house? guest: mitt romney and jon huntsman, because they are the moderates in the field. mitt romney was a good governor of massachusetts. i actually think that on the whole, anyone of the plausible candidates is a real threat to the white house. unemployment is near 9%, job growth is slow, income growth is slow. the economic fundamentals shows that the white house should be worried about winning reelection next year. regardless of who is the gop nominee. host: there is a story in the politico that herman cain's top staff in iowa has resigned. guest: he also lost his new hampshire staff so that is a trend. her manner crane only reported $2.5 million raise, including a lot of seed money from his own personal fortune. the operative said he had hired, good people that know the system, looked at his campaign and decided that this was no longer of that they wanted to make. guest: i agree. herman cain was a boutique candidate. he impressed a lot of people but when push came to shove, no one wanted devoted -- wanted to vote for him. host: carolyn sacramento, thank you for waiting. caller: w
leader represented house republicans, jon kyl for senate republicans, and that vice president. they have been talking about all lot of cuts, both to discretionary and non- discretionary spending, but there the problem is that it does not seem to add at to what they would need to meet the president's requirements to get the country through the next election. that would be somewhere in the area of $2.4 trillion increase in the debt ceiling. john boehner has made it clear that for any increase in the debt ceiling, they will not need more than a one-one increased ratio. quite frankly the democrats have not agreed to that level of cuts. it looks like they will go back today, scour potential areas of saying that they have talked about, and see how much they can agree to and go from there. agree to and go from there. host: in your article from yesterday's with the headline " boehner tells conference big deal no longer operative," you said that there were criticisms for the grand bargain. he pays -- he faced opposition from eric cantor. they presented a united front before the gop conference whi
as failed states around the world and 9:15 we'll hear from jon jarvis, director of national park service. all that, your calls and phone calls, too, and a look at the papers, i'm "washington journal," it starts at 7:00. we'll see you then. national captioning institute] [captioning performed by national captioning institute] [captions copyright national cable satellite corp. 2011] [captions copyright national cable satellite corp. 2011] a >> the bewitching hour has arrived. it's 10:00 a.m. i'm tom mann a senior fellow here at brookings, and i'm delighted to welcome all of you. with us here at brookings this morning and to our live espn audience to a -- c-span audience to a session entitled a status report on congressional redistricting. now, you may have noticed on the screens redistricting d.i., wording why that's there. we understand some of you are compelled to tweet wherever you are, and if you do, we want you to know that is the event hash tag. i know you're shocked that i actually said that, norm, but there is it is. >> it was written down so you know. >> i'm a well-known tweeter.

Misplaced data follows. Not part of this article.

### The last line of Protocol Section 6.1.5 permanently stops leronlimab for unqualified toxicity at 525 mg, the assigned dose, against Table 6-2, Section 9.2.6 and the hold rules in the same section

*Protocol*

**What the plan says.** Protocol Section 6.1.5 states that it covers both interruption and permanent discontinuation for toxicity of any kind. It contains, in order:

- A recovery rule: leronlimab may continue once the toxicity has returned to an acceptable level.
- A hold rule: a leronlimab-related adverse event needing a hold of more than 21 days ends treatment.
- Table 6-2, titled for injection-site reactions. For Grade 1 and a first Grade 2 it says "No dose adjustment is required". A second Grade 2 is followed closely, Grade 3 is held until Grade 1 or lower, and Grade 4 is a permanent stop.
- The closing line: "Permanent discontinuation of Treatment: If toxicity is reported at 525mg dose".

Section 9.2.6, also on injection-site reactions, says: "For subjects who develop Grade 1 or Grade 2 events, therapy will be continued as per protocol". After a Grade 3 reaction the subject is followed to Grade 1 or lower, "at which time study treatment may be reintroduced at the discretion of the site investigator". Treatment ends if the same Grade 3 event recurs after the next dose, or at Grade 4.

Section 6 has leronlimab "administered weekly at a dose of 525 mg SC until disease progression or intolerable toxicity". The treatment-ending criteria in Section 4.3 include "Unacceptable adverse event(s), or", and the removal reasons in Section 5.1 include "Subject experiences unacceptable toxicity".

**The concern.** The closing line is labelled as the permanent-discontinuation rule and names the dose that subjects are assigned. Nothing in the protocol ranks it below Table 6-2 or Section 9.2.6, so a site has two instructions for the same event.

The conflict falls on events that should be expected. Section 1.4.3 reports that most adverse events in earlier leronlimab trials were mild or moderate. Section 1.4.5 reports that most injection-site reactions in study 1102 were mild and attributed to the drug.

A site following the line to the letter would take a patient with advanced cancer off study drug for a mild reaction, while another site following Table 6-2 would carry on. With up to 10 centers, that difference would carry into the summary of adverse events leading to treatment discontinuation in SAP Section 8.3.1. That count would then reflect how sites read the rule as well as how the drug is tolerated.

report on the choices that consumers are making in the wireless phone market. >> jon huntsman was that the republican party rally on saturday. he talked about his priorities if elected. that includes addressing the national debt and government spending and launching an industrial revolution to create jobs. this a little less than 40 minutes. [applause] >> my grandfather was an educator. he used to teach his three sons that if you want to succeed in life and achieve anything worth achieving, you become not a teacher but an educator. that was the term he used. he was the principle of a high school -- principal of a high school in california. he said if you cannot do that, if you could have a fallback and go back into business. my father went into business. he did not cut it as an educator. he did ok. i got the same lecture from my father growing up. if you want to make anything of your life, you have to go into business. that is where you can make things come create value, and change the world. not everybody is cut out for business. you have to have a fallback position in life i
Search Results 0 to 6 of about 7